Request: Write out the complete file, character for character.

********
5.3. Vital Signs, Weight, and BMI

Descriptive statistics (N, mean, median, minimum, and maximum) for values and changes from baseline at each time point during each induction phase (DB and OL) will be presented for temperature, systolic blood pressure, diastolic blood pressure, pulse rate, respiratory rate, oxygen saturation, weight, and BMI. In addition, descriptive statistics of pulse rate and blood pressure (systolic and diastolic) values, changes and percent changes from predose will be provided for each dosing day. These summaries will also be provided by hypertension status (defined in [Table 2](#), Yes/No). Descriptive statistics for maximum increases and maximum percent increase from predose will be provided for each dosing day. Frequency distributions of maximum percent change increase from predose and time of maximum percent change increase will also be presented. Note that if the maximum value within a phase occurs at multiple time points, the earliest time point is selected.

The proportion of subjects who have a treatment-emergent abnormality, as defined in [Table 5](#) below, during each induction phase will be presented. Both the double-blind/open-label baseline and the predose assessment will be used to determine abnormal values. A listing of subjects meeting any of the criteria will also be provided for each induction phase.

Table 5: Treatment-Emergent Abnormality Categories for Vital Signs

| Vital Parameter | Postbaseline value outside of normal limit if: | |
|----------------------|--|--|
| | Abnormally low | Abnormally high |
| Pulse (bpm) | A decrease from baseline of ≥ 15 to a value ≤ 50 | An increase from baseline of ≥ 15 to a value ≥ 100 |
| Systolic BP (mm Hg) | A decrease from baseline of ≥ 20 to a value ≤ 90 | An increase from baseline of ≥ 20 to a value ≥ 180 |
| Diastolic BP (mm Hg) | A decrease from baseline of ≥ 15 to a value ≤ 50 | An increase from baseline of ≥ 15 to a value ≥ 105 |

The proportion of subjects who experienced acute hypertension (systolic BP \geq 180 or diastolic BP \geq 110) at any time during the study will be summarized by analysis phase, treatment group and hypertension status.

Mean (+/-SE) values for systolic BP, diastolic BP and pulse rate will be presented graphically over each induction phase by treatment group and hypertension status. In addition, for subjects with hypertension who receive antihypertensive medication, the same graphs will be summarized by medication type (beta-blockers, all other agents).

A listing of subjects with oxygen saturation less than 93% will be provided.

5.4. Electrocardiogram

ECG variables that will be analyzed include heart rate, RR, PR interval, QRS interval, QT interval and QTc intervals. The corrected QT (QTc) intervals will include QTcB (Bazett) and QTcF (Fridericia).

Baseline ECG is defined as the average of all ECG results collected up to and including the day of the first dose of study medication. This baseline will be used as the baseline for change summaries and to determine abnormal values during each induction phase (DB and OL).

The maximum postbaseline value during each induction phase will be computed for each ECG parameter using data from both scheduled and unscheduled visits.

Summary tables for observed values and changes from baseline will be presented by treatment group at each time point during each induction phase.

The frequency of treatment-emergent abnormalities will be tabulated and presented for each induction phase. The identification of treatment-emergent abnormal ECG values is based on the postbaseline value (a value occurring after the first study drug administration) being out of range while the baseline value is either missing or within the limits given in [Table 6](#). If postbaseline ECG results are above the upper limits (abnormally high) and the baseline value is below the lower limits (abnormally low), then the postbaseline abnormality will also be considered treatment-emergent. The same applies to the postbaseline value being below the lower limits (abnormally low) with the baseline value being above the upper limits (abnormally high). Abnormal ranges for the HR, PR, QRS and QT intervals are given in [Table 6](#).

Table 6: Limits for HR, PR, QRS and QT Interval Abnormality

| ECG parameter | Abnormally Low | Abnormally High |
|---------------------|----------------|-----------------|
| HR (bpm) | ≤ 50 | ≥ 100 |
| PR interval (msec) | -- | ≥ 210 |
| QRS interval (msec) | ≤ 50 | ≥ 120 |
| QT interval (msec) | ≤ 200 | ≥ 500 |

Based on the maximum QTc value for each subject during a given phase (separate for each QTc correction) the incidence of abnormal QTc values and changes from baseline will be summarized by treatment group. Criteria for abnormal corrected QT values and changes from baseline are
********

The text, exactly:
5.3. Vital Signs, Weight, and BMI

Descriptive statistics (N, mean, median, minimum, and maximum) for values and changes from baseline at each time point during each induction phase (DB and OL) will be presented for temperature, systolic blood pressure, diastolic blood pressure, pulse rate, respiratory rate, oxygen saturation, weight, and BMI. In addition, descriptive statistics of pulse rate and blood pressure (systolic and diastolic) values, changes and percent changes from predose will be provided for each dosing day. These summaries will also be provided by hypertension status (defined in [Table 2](#), Yes/No). Descriptive statistics for maximum increases and maximum percent increase from predose will be provided for each dosing day. Frequency distributions of maximum percent change increase from predose and time of maximum percent change increase will also be presented. Note that if the maximum value within a phase occurs at multiple time points, the earliest time point is selected.

The proportion of subjects who have a treatment-emergent abnormality, as defined in [Table 5](#) below, during each induction phase will be presented. Both the double-blind/open-label baseline and the predose assessment will be used to determine abnormal values. A listing of subjects meeting any of the criteria will also be provided for each induction phase.

Table 5: Treatment-Emergent Abnormality Categories for Vital Signs

| Vital Parameter | Postbaseline value outside of normal limit if: | |
|----------------------|--|--|
| | Abnormally low | Abnormally high |
| Pulse (bpm) | A decrease from baseline of ≥ 15 to a value ≤ 50 | An increase from baseline of ≥ 15 to a value ≥ 100 |
| Systolic BP (mm Hg) | A decrease from baseline of ≥ 20 to a value ≤ 90 | An increase from baseline of ≥ 20 to a value ≥ 180 |
| Diastolic BP (mm Hg) | A decrease from baseline of ≥ 15 to a value ≤ 50 | An increase from baseline of ≥ 15 to a value ≥ 105 |

The proportion of subjects who experienced acute hypertension (systolic BP \geq 180 or diastolic BP \geq 110) at any time during the study will be summarized by analysis phase, treatment group and hypertension status.

Mean (+/-SE) values for systolic BP, diastolic BP and pulse rate will be presented graphically over each induction phase by treatment group and hypertension status. In addition, for subjects with hypertension who receive antihypertensive medication, the same graphs will be summarized by medication type (beta-blockers, all other agents).

A listing of subjects with oxygen saturation less than 93% will be provided.

5.4. Electrocardiogram

ECG variables that will be analyzed include heart rate, RR, PR interval, QRS interval, QT interval and QTc intervals. The corrected QT (QTc) intervals will include QTcB (Bazett) and QTcF (Fridericia).

Baseline ECG is defined as the average of all ECG results collected up to and including the day of the first dose of study medication. This baseline will be used as the baseline for change summaries and to determine abnormal values during each induction phase (DB and OL).

The maximum postbaseline value during each induction phase will be computed for each ECG parameter using data from both scheduled and unscheduled visits.

Summary tables for observed values and changes from baseline will be presented by treatment group at each time point during each induction phase.

The frequency of treatment-emergent abnormalities will be tabulated and presented for each induction phase. The identification of treatment-emergent abnormal ECG values is based on the postbaseline value (a value occurring after the first study drug administration) being out of range while the baseline value is either missing or within the limits given in [Table 6](#). If postbaseline ECG results are above the upper limits (abnormally high) and the baseline value is below the lower limits (abnormally low), then the postbaseline abnormality will also be considered treatment-emergent. The same applies to the postbaseline value being below the lower limits (abnormally low) with the baseline value being above the upper limits (abnormally high). Abnormal ranges for the HR, PR, QRS and QT intervals are given in [Table 6](#).

Table 6: Limits for HR, PR, QRS and QT Interval Abnormality

| ECG parameter | Abnormally Low | Abnormally High |
|---------------------|----------------|-----------------|
| HR (bpm) | ≤ 50 | ≥ 100 |
| PR interval (msec) | -- | ≥ 210 |
| QRS interval (msec) | ≤ 50 | ≥ 120 |
| QT interval (msec) | ≤ 200 | ≥ 500 |

Based on the maximum QTc value for each subject during a given phase (separate for each QTc correction) the incidence of abnormal QTc values and changes from baseline will be summarized by treatment group. Criteria for abnormal corrected QT values and changes from baseline are